Friedrich Lindenberg – on building civic technologies

With a background in media studies, Friedrich Lindenberg, works at the junction of software development, data journalism and open data.


in 2013, Friedrich was a part of the Knight-Mozilla OpenNews program (check the OpenNews call for the next year! and spent the year working as a news technologist and data journalist at Spiegel Online, Germany’s largest online news portal.

Working for the Open Knowledge Foundation, Lindenberg co-founded the OpenSpending project. Launched in 2011, it merged the data on UK and Germany only – however, today citizen of 70 countries can  learn how their tax money are being spent.


Working in these and many other projects, Friedrich, as well as his colleagues, realized that journalists, civic technologists and NGOs are facing some of the same problems. Developing data-catalogues with tools to visualize and analyse it, or services to send FOI requests to government – are all quite new routes, so there is no safe way for the moment.

However, collecting all ‘do’s’ and ‘don’ts’ at one place might be quite a helpful thing to do. This was the idea that came up during the CodeCamp organized by International Center for Journalists (ICFJ) from 19 to 30 May 2014.

And this is how the project CivicPatterns was created, where the software developers and technologists working with citizen engagement apps tried to translate all the experience to the language of patterns.

Now, the website uses the so called ‘pattern language’. It was developed by the Austrian architect Christopher Alexander, however, its use went far behind the architecture field. The core of the pattern language can be put as this: ‘each pattern describes a problem that occurs over and over again in our environment, and then describes the core of the solution to that problem, in such a way that you can use this solution a million times over, without ever doing it the same way twice’ (c) Christopher Alexander. Hence, this pattern set will empower everyone to take part in the design and the development of the project.

You can read more on the pattern language here:


And now, more on CivicPatterns from Friedrich Lindenberg – exclusively for OKFN Russia &

–  How did the idea of the Civic Patterns project arise? Did it come through the discussions during the ‘CodeCamp for the Globe’ or it has been long in your head before?

– I’ve really liked the idea of design patterns and pattern languages since I first learned about them a few years ago. They’re a great method to think about complex systems (whether they are cities, software or society) in a structured way.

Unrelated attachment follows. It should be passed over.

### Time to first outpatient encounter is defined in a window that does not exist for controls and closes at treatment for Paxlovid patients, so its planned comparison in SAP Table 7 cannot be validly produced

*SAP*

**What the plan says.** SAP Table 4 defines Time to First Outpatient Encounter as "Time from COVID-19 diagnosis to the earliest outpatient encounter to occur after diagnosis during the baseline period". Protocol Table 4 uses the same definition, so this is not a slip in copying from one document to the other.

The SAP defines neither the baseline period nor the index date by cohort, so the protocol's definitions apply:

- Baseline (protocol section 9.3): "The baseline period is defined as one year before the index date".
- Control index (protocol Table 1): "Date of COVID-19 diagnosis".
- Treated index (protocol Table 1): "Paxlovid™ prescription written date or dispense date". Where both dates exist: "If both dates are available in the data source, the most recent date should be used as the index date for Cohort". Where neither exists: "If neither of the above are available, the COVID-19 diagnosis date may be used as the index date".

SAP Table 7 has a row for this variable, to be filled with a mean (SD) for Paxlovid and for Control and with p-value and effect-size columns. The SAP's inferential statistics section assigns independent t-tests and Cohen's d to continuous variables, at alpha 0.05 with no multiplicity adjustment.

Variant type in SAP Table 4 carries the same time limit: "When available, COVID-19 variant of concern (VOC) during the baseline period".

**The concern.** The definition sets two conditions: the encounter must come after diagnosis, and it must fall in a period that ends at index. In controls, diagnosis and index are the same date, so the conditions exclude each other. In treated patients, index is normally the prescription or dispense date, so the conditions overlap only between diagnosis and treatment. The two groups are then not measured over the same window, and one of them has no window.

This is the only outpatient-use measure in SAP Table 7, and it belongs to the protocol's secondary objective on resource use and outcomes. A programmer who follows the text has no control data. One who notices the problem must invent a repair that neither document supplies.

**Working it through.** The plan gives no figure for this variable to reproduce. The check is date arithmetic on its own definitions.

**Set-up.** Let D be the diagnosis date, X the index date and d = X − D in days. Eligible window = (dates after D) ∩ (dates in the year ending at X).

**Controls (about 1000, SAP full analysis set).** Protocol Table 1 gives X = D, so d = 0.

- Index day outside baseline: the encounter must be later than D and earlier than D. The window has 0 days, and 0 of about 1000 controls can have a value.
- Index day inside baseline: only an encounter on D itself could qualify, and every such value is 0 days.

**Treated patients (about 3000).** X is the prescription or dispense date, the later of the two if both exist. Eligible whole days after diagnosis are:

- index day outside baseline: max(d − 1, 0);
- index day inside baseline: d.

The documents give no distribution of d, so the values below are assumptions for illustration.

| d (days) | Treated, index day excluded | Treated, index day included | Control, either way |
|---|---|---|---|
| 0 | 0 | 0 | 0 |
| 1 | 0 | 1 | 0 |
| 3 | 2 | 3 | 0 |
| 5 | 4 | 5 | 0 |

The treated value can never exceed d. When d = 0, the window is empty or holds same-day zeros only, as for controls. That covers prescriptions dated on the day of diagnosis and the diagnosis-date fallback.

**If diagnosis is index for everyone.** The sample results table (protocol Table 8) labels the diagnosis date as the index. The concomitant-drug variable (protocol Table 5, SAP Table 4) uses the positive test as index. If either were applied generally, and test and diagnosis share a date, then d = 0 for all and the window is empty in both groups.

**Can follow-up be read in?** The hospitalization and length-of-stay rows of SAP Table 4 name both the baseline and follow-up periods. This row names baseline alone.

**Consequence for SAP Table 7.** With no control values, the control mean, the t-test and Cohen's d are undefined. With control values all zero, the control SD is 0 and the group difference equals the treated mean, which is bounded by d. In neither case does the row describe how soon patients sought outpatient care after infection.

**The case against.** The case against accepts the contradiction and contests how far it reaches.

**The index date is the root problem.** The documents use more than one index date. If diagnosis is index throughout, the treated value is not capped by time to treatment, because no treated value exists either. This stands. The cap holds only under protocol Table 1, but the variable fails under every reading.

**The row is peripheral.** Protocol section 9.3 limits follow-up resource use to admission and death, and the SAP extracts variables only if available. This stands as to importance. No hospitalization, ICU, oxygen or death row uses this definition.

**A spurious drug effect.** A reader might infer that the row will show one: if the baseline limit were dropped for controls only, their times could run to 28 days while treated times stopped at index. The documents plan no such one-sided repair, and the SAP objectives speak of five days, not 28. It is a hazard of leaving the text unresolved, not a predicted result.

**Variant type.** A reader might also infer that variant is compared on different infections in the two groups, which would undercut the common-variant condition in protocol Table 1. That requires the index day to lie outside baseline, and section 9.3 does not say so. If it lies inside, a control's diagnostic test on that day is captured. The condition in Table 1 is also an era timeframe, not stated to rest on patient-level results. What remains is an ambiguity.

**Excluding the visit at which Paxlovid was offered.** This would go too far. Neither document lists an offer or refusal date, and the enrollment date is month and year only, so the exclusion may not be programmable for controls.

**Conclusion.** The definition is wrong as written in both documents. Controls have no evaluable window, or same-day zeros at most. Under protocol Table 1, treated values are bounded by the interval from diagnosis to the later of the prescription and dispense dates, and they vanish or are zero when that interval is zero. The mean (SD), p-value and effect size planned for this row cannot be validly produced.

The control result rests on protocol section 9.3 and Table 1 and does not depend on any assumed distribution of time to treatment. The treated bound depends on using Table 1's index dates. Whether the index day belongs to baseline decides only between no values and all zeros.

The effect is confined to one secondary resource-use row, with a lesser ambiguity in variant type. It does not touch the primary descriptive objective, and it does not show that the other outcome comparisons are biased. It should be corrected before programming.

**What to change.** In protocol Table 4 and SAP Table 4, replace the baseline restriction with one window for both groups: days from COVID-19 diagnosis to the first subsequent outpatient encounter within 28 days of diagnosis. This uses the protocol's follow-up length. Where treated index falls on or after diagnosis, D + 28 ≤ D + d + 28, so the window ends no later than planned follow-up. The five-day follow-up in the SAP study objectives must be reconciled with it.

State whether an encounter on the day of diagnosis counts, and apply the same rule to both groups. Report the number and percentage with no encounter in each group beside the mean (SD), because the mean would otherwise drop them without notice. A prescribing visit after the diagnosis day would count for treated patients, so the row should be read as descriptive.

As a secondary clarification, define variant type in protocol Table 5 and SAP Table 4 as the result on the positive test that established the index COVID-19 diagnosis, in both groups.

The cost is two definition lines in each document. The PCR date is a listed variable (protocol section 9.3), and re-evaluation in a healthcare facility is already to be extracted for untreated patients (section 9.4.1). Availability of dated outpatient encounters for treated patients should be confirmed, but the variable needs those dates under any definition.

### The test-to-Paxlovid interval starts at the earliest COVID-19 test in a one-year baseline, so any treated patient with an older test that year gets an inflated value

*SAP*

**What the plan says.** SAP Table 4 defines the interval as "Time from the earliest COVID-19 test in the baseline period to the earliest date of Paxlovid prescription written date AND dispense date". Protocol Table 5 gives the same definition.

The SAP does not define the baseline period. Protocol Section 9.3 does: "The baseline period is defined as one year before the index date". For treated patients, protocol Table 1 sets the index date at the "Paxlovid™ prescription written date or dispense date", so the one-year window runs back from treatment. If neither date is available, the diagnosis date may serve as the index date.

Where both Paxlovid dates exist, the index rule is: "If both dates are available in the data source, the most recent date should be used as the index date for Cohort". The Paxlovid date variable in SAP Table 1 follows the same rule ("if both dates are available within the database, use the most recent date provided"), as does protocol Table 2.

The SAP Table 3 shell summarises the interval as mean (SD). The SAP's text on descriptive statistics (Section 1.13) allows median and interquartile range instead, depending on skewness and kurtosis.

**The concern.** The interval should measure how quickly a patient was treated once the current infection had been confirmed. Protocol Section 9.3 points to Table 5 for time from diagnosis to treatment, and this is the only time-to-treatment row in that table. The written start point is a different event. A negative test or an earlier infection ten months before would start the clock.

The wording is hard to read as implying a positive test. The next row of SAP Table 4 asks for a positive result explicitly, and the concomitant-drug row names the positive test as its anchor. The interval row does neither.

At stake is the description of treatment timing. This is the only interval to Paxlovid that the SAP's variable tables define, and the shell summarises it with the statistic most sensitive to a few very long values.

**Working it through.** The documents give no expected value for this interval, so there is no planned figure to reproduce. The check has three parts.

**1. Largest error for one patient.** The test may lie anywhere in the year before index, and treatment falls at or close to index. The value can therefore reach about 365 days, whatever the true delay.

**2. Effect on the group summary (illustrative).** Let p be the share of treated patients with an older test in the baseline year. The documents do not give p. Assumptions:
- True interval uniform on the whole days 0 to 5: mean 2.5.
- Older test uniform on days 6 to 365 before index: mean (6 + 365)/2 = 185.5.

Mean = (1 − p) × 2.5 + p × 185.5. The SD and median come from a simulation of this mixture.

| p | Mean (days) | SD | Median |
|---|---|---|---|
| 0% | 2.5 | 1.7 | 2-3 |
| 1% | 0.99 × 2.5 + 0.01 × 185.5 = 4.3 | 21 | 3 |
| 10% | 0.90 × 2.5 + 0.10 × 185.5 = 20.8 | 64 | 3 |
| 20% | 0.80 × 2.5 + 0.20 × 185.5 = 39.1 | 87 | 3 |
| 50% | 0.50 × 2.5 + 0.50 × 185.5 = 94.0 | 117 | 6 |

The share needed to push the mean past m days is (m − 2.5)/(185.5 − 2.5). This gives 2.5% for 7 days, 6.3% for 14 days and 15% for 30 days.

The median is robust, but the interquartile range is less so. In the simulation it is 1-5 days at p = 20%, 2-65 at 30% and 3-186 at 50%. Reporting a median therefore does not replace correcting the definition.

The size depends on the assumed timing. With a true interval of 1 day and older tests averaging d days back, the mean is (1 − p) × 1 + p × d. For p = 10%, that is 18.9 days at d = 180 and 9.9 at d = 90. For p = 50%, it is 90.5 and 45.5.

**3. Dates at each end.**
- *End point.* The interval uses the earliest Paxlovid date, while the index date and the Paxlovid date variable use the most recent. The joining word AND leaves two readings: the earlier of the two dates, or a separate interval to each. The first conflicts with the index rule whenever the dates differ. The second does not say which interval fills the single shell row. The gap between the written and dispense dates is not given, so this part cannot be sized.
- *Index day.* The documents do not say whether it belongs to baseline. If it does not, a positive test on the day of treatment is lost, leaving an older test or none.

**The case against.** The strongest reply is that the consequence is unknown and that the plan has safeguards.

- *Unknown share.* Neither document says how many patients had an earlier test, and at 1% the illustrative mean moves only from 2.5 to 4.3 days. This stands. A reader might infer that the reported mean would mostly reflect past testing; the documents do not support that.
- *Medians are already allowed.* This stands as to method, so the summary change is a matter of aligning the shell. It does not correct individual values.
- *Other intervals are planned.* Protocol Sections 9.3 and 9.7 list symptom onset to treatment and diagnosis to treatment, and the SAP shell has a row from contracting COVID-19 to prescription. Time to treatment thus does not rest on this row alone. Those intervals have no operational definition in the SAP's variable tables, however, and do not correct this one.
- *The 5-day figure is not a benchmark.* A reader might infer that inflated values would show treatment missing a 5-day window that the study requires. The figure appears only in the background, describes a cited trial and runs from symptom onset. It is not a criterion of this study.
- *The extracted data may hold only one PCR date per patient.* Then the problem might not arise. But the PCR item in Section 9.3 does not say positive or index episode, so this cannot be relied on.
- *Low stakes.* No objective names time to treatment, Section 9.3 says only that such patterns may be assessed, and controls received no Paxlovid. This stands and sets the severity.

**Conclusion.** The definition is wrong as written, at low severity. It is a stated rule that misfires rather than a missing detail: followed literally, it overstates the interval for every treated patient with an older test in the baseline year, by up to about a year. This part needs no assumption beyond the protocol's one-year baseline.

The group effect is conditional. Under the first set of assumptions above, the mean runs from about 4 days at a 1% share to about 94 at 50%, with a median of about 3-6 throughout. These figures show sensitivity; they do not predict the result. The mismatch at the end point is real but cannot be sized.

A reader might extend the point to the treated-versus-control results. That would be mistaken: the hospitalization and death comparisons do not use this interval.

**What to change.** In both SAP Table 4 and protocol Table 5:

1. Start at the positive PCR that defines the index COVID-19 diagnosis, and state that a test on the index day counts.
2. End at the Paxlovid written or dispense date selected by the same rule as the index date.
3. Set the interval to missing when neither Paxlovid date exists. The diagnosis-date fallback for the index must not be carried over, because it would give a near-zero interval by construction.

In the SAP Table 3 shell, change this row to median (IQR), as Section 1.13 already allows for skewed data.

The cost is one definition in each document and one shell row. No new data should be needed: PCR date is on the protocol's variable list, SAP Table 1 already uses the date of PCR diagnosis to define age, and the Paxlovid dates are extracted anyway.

The real inspiration for CivicPatterns, however, was seeing what doesn’t work. People have realized that civic technology projects are being done in many countries and that there’s a need to share experiences. So, many initiatives have now started civic app catalogues where they list existing tools and projects. I don’t really browse them, and not many people seem to. So maybe such catalogues aren’t actually a good way to share knowledge about how to design civic technology. That’s how we came up with CivicPatterns, by asking: how can initiatives share something useful, even if they use different technologies?

In the CodeCamp, we had been loosely discussing the idea over lunch for most of the week, and then during the last day of the camp we wrote most of teh patterns in a two-hour brainstorm.

 – What are, according to your experience, the most common pitfalls of journalists’ teams and which 3 patterns are the most useful for them, in your opinion?
 –  I think the biggest thing for journalists is getting into a mindset of service delivery, rather than storytelling. On the web, you can easily provide a useful service along with your story. Imagine you’re writing about corrupt medical doctors – if you have the right data, you could include a lookup that allows readers to see if their doctor is known to have taken bribes. I think for journalists – as for anyone it’s important to have a clear outcome in mind (“Think Backwards”), to be creative in getting information (“Don’t wait, scrape”), and to translate technical language into something people can understand (“Human language”).

– How active is the project since then? Did you get contributions from the other people aside from your initial team?

 – We soon found out that there was also a group in the US, with the Code for America initiative, that had already started such a catalogue. We’re now going to merge the two lists and hopefully soon find some time to extend the existing patterns with descriptions and examples.

For instance, there is a Pattern ‘Eat Your Own Dog Food’ which says – ‘but don’t only eat dog food’. It

actually comes from Microsoft and just means “consume the stuff that you’re producing so you can be your own tester”. I think a funny title makes these patterns easier to remember, but obviously we still need an explanation for newcomers. And here is where we need help: people who agree with some of the ideas and want to add descriptions and examples; but more than that: people who disagree, who think that the approaches that we’re laying out are bad ideas. Come join our discussion on the page and on GitHub!

For the Russian version of the article & interview, please visit:

Фото (C) Stefan Gehrke, CC BY 3.